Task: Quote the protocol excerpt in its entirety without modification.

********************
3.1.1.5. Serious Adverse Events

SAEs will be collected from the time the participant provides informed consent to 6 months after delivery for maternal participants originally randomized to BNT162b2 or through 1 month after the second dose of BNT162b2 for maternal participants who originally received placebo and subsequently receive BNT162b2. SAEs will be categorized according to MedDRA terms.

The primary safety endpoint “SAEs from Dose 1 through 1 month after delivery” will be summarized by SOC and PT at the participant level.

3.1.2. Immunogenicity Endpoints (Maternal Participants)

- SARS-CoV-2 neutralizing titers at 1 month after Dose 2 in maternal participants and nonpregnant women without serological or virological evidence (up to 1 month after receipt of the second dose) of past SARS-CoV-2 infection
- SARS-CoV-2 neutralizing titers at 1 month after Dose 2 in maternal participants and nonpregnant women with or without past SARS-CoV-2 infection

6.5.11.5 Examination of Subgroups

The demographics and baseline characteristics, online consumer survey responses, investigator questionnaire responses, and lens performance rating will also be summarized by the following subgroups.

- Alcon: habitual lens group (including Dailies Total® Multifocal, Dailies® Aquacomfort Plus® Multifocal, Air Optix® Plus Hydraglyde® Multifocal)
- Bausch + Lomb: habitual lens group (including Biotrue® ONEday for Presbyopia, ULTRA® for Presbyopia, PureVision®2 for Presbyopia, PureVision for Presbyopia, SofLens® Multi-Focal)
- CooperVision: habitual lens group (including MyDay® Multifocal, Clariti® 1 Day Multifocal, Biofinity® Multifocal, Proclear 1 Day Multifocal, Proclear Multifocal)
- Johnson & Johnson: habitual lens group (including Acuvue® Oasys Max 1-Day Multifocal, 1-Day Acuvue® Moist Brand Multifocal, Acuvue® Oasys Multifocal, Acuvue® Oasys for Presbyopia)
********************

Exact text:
3.1.1.5. Serious Adverse Events

SAEs will be collected from the time the participant provides informed consent to 6 months after delivery for maternal participants originally randomized to BNT162b2 or through 1 month after the second dose of BNT162b2 for maternal participants who originally received placebo and subsequently receive BNT162b2. SAEs will be categorized according to MedDRA terms.

The primary safety endpoint “SAEs from Dose 1 through 1 month after delivery” will be summarized by SOC and PT at the participant level.

3.1.2. Immunogenicity Endpoints (Maternal Participants)

- SARS-CoV-2 neutralizing titers at 1 month after Dose 2 in maternal participants and nonpregnant women without serological or virological evidence (up to 1 month after receipt of the second dose) of past SARS-CoV-2 infection
- SARS-CoV-2 neutralizing titers at 1 month after Dose 2 in maternal participants and nonpregnant women with or without past SARS-CoV-2 infection

6.5.11.5 Examination of Subgroups

The demographics and baseline characteristics, online consumer survey responses, investigator questionnaire responses, and lens performance rating will also be summarized by the following subgroups.

- Alcon: habitual lens group (including Dailies Total® Multifocal, Dailies® Aquacomfort Plus® Multifocal, Air Optix® Plus Hydraglyde® Multifocal)
- Bausch + Lomb: habitual lens group (including Biotrue® ONEday for Presbyopia, ULTRA® for Presbyopia, PureVision®2 for Presbyopia, PureVision for Presbyopia, SofLens® Multi-Focal)
- CooperVision: habitual lens group (including MyDay® Multifocal, Clariti® 1 Day Multifocal, Biofinity® Multifocal, Proclear 1 Day Multifocal, Proclear Multifocal)
- Johnson & Johnson: habitual lens group (including Acuvue® Oasys Max 1-Day Multifocal, 1-Day Acuvue® Moist Brand Multifocal, Acuvue® Oasys Multifocal, Acuvue® Oasys for Presbyopia)